19. Theodore Van Putten, The Many Faces of Akathisia, Comprehensive Psychiatry, Vol. 16, No. 1, Jan./Feb. 1975, pp. 43-47.

20. Ibid.

21. Prozac, Townsend Letter for Doctors, Feb./Mar. 1993, p.179.

22. Paul H. Soloff, et al., Paradoxical Effects of Amitriptyline on Borderline Patients, The American Journal of Psychiatry, Vol. 143, No. 12, Dec. 1986, pp. 1603-05.

23. Javad H. Kashani, M.D., et al., Hypomanic reaction to amitriptyline in a depressed child, Psychosomatics, Vol. 21, No. 10, Oct. 1980, pp. 867, 872.

24. Jerome L. Schulte, Homicide and Suicide Associated with Akathisia and Haloperidol [Haldol], American Journal of Forensic Psychiatry, Vol. 6, No. 2, 1985, pp. 3-7.

25. Martin H. Teicher, et al., Emergence of Intense Suicidal Preoccupation During Fluoxetine Treatment, The American Journal of Psychiatry, Vol. 147, No. 2, Feb. 1990.

26. Prakash Masand, et al., Suicidal Ideation Related To Fluoxetine Treatment, The New England Journal of Medicine, Vol. 324, No. 6, 7 Feb. 1991.

27. David Grounds, et al., Antidepressants and Side Effects, Australian and New Zealand Journal of Psychiatry, Vol. 29, No. 1 Apr. 1995, pp. 156-57.

28. John N. Herrera and others, High Potency Neuroleptics and Violence in Schizophrenics, The Journal of Nervous and Mental Disease, Vol. 176, No. 9, Sept. 1988, pp. 558-61.

29. Walter A. Keckich, Violence as a Manifestation of Akathisia, The Journal of the American Medical Association, Vol. 240, No. 20, Nov. 1978, p. 2185.

30. Kvart Mill danskere er pillenarkomaner, Ekstra Bladet, 13 Feb. 1995.

31. Acute Drug Withdrawal, PreMeC Medicines Information Bulletin, August 1996, Internet website, (accessed 18 Mar. 1999).

32. Statement on file at CCHR International.

33. Chris Willman, Long Distance Winner, Entertainment Weekly, 1 May 1998.

34. Duane Riner, Postal Worker Who Killed 2 in ’85 to Go Free, The Atlanta Journal, 8 Aug. 1989.

35. Katy Corneel, Parents find clue to why their son killed, The Patriot Ledger, 19 Sept. 1987; 15-year-old sentenced to life for killing classmate for kicks, Times Picayune, 11 Mar. 1988.

36. Lynne Bumpus-Hooper, Cruse says he was insane during Palm Bay killings, Orlando (Florida) Sentinel, 7 Jul. 1987.

37. Jack F. Love, How can state compel mentally ill to seek and maintain treatment?, Ann Arbor News, 16 Oct. 1989; Psychiatrist says foundry-murder suspect suffered from delusions, strange behavior, 1989 news article.

38. Did Prescription Drugs Help Trigger Winnetka Shootings?, The Doctor’s People Medical Newsletter for Consumers, Vol. 1, No. 1; Experimental drug was used by child’s killer, Los Angeles Times, 3 Jun. 1988; Suit against Laurie Dann’s parents to proceed, UPI Executive News Service, 8 Feb. 1990.

39. Gunman Kills Girl, Wounds 10 at School, Los Angeles Times, 27 Sept. 1988; School shooting probe continues, The Newton Kansan, 27 Sept. 1988; Psychiatric Drugs Create Killer, Freedom, Nov./Dec. 1988.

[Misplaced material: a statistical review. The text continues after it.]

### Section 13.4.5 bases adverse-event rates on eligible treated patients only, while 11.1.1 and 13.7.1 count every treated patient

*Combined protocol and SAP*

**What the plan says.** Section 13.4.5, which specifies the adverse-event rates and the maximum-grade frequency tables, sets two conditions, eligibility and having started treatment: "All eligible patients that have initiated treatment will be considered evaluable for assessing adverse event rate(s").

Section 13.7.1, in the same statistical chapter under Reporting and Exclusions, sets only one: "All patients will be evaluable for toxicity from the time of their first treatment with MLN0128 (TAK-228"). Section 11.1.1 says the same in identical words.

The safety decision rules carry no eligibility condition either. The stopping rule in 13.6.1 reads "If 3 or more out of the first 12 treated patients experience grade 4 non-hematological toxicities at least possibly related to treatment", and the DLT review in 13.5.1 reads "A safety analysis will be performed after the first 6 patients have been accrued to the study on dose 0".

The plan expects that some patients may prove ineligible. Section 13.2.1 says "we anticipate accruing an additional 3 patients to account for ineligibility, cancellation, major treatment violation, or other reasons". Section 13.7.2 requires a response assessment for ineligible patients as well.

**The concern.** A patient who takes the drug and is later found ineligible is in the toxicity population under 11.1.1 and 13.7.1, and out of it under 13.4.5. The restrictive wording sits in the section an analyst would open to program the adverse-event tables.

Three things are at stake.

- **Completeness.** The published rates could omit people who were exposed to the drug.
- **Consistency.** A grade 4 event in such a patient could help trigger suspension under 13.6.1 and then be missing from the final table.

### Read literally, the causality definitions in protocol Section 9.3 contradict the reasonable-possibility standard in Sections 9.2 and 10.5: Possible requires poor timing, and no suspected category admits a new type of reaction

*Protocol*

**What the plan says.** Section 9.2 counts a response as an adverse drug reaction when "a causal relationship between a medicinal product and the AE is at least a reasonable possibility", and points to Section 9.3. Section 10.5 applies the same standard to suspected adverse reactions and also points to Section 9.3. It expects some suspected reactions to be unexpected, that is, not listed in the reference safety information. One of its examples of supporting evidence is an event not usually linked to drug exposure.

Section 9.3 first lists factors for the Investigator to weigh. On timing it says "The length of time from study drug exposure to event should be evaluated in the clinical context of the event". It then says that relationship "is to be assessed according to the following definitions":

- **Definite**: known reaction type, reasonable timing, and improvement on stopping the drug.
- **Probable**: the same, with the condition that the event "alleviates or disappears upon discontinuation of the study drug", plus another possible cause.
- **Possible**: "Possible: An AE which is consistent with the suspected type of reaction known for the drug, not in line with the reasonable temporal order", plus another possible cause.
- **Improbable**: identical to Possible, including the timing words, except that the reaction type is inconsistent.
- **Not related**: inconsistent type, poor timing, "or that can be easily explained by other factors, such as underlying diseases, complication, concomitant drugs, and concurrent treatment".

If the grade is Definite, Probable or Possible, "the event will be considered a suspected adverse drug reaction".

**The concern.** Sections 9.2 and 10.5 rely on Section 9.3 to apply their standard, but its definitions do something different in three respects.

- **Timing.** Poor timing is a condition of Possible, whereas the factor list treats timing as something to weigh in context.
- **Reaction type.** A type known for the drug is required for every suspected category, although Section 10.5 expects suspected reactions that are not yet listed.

40. David Harpster and Kathleen Salamon, Schoolyard Massacre, 5 Kids Die In Shooting, Gunman Injures 30 Others, Then Kills Himself, The Sacramento Union, 18 Jan. 1989; Chronological Life History of Patrick Edward Purdy, prepared by Special Agents Allen Benitez and Phil Lee, Bureau of Investigation, California, Dept. of Justice, 1989, p. 17.

41. Bryan Sierra, Defense says computer exec ‘psychotic’ when he killed family, UP News Wire, 8 Jan. 1993.

42. CVT Central Valley Toxicology, Toxicology Report on drugs found in Lynwood Drake’s system dated 13 Nov. 1992; Dave Wilcox, Drake said to be suicidal, on drugs, The County Telegram-Tribune, 13 Nov. 1992.

43. Jeffri Chadiha, Suspect was found with gun loaded, Ann Arbor News, 19 Dec. 1993.

44. Ken Holloway, Pruitt found guilty of murder, Commercial News, Danvill, IL, 15 Jun. 1996

45. Todd Bensman and Jason Sickles, Police sergeant is killed after shooting officer, The Dallas Morning News, 5 Nov. 1995.

46. Jonathan Rabinovitz, Father of Lottery Killer Agonizes Over Son’s ‘Monstrous’ Act, The New York Times, 9 Mar. 1998.

47. In The Valley, TV Guide, No. 37; Andrew Blankstein and Solomon Moore, Hartman’s Wife Had Alcohol, Cocaine in Her System, Coroner Finds, Los Angeles Times, 9 Jun. 1998.

48. Lisa Holewa, Associated Press Wire, 8 Mar. 1996.

49. Nora Zamichow, The Fractured Life of Jeremy, Los Angeles Times Special Reports,, 19 Jul. 1998.

50. Manzie to plead insane in killing of Jackson Township 11-year-old, The Boston Globe, Associated Press, 27 Apr. 1998.

51. Maureen Sielaff, Prozac implicated in Oregon shooting, Vigo Examiner,; transcript of 20/20 national TV show reporting on the Kip Kinkel Oregon Shooting, 22 May 1998.

52. Patrick O’Driscoll, Colo. prosecutors retract that an arrest is imminent, USA Today, 30 Apr. 1999; Robert Lusetich, School killer was on drugs, The Australian, 30 Apr. 1999.

53. Peter Larsen and Tony Saavedra, Investigation: The man wanted to exact revenge for his spurned advances toward a married neighbor, officials say, The Orange County Register, 5 May 1999.

54. Gregg Birnbaum, Patients group getting $3M a year from firms, New York Post, 28 Feb. 1999.